Mad Mad returns for ‘Fury Road;’ plus ‘Iris,’ ‘Pitch 2’
The abiding awesomeness of the Mad Max films — a cult series of only three movies released over a six-year period, the last one nearly 30 years ago — is that while on the surface they are simple, fossil-fuel-burning apocalyptic actioners, for true cineastes they are much, much more… something that Andre Bazin might have called “pure cinema.” It’s not a stretch, or pretentiousness, to view a blow-’em-up through the lens of the French nouvelle vague, which is exactly my point. Go ahead and underestimate the newest entry in the series, Mad Max: Fury Road; but you do so at your peril.
There’s not a whole lot of dialogue in Fury Road, but that merely coalesces the purity of the plot: In a post-apocalyptic wasteland where water, food and arable soil are at a premium, hoards of roaming marauders have turned the world into a series of warring tribes who appear to destroy each other not for good reason, but because they fear the same will happen to them. It’s a vicious cycle, where survival is the dominant instinct, even though the means of achieving it are self-destructive. (Basically, it’s what the Tea Baggers think Jade Helm 15 is intended to be.)
Our anti-hero, Max (Tom Hardy, taking over — thankfully — from Mel Gibson) is captured by an especially aggressive band of melanin-free Morlocks, led by Joe the Immortal, who doles out water sparingly to his loyal subjects while living a rich life inside The Citadel, his stronghold in the desert. Joe relies on Imperator Furiosa (Charlize Theron, channeling her best Sigourney Weaver) to lead his squadrons on missions. But one day, Furiosa mutinies, and tries to escape with Joe’s harem of sex slaves for a better life in The Green Place. Joe tries to stop her. And for the next two hours, you can hardly catch your breath.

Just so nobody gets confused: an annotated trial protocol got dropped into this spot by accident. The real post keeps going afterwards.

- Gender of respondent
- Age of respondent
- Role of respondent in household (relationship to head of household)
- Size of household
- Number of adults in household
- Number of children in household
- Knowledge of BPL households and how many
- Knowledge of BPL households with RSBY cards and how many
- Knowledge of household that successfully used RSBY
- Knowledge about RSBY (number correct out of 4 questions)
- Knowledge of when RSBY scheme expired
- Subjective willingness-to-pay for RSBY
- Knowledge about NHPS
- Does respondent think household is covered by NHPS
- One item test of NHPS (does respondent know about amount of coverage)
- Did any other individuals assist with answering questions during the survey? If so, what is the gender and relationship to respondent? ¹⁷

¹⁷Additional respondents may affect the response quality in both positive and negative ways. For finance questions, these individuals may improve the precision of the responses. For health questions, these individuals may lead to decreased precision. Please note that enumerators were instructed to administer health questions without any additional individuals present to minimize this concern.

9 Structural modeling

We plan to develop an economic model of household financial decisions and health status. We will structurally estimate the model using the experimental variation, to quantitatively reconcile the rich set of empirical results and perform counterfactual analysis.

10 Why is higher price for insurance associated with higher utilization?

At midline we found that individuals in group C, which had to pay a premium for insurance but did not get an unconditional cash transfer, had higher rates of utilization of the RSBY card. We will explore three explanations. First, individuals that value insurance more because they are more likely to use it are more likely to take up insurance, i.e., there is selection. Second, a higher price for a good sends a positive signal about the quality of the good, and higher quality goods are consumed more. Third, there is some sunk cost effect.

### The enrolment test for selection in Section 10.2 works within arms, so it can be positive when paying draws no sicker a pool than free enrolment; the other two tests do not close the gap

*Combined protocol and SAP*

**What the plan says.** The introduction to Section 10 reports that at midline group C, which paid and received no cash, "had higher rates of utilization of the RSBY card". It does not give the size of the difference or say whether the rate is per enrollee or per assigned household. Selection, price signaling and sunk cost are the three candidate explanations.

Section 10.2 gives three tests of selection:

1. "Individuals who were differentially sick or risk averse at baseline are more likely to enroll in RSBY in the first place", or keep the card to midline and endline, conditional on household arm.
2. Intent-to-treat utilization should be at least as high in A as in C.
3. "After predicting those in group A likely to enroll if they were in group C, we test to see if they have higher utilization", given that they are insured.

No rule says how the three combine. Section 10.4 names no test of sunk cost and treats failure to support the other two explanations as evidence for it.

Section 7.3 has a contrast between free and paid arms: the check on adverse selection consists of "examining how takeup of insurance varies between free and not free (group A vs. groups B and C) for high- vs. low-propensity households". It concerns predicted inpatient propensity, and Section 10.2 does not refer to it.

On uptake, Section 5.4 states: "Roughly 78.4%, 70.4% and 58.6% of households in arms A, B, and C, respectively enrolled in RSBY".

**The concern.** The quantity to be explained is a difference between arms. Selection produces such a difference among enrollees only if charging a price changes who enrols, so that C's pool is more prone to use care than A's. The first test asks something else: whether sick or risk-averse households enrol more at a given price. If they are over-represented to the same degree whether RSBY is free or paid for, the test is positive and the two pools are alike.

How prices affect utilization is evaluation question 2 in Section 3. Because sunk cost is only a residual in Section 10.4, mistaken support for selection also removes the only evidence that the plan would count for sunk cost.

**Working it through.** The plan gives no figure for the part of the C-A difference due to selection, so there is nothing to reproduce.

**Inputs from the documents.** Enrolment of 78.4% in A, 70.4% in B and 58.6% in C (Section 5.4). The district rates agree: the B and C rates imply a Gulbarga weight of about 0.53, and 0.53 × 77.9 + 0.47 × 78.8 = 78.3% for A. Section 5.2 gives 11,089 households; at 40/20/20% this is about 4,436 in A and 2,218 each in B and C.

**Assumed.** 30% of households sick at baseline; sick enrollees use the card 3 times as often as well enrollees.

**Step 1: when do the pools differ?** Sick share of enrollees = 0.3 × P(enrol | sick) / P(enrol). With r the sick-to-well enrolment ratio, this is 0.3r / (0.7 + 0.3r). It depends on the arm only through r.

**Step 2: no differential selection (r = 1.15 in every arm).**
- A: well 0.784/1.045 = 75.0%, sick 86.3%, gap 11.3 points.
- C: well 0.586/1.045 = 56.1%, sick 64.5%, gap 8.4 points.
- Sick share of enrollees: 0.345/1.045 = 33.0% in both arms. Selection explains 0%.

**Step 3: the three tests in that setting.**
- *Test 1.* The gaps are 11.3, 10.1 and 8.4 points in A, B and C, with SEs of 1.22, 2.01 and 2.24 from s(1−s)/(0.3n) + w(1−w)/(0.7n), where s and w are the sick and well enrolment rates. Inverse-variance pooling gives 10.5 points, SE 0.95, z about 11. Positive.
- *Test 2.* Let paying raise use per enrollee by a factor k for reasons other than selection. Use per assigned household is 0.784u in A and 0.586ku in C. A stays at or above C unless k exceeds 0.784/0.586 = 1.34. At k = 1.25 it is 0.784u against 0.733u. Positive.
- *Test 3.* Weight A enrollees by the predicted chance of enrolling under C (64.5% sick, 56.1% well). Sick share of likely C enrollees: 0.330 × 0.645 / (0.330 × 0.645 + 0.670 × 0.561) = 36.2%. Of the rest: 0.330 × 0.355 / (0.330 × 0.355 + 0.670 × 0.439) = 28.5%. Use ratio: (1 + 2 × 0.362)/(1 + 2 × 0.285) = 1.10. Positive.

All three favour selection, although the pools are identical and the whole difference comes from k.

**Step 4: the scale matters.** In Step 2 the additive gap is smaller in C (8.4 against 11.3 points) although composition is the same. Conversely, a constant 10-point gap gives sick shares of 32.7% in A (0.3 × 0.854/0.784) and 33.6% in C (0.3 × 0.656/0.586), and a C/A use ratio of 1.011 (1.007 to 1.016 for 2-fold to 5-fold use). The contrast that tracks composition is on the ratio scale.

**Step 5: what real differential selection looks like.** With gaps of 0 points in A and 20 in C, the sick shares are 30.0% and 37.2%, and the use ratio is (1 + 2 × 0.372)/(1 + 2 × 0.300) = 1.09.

Fury Road is a shit-kicking rude-boy of a motion picture (emphasis on motion), but its genius is that it isn’t a brain-dead, testosterone-fueled explode-a-thon with dopey sentiments. (I watched the trailer for San Andreas before it; trust me, I know whereof I speak). At its heart beats a genuine parable of female empowerment and the benefits of matriarchal leadership. (Naw…. Really? Really.)
The director, George Miller — who also made the others in the series, as well as such incongruous films as Lorenzo’s Oil and Happy Feet — is a brilliant and exhilarating visualist, who uses machine-gun editing and skip-frame fast-motion techniques without convoluting the action. He has fully conceived of a world where ad-hoc religious zealotry and demented militancy have supplanted actual culture. I think it’s funny that a lot of the audience for this movie (aside from gay guys like me who kinda get off on all the beefcake) have no idea they are being indoctrinated with a message that ultimately embraces peace and cooperation. At least after it rips the bad guy’s face off. Hey, it is summer.
Also opening this weekend: Iris, the hilariously engaging documentary about nonagenarian fashion icon Iris Apfel (a must-see); and Pitch Perfect 2, a follow-up to the hit a capella comedy.
This article appeared in the Dallas Voice print edition May 15, 2015.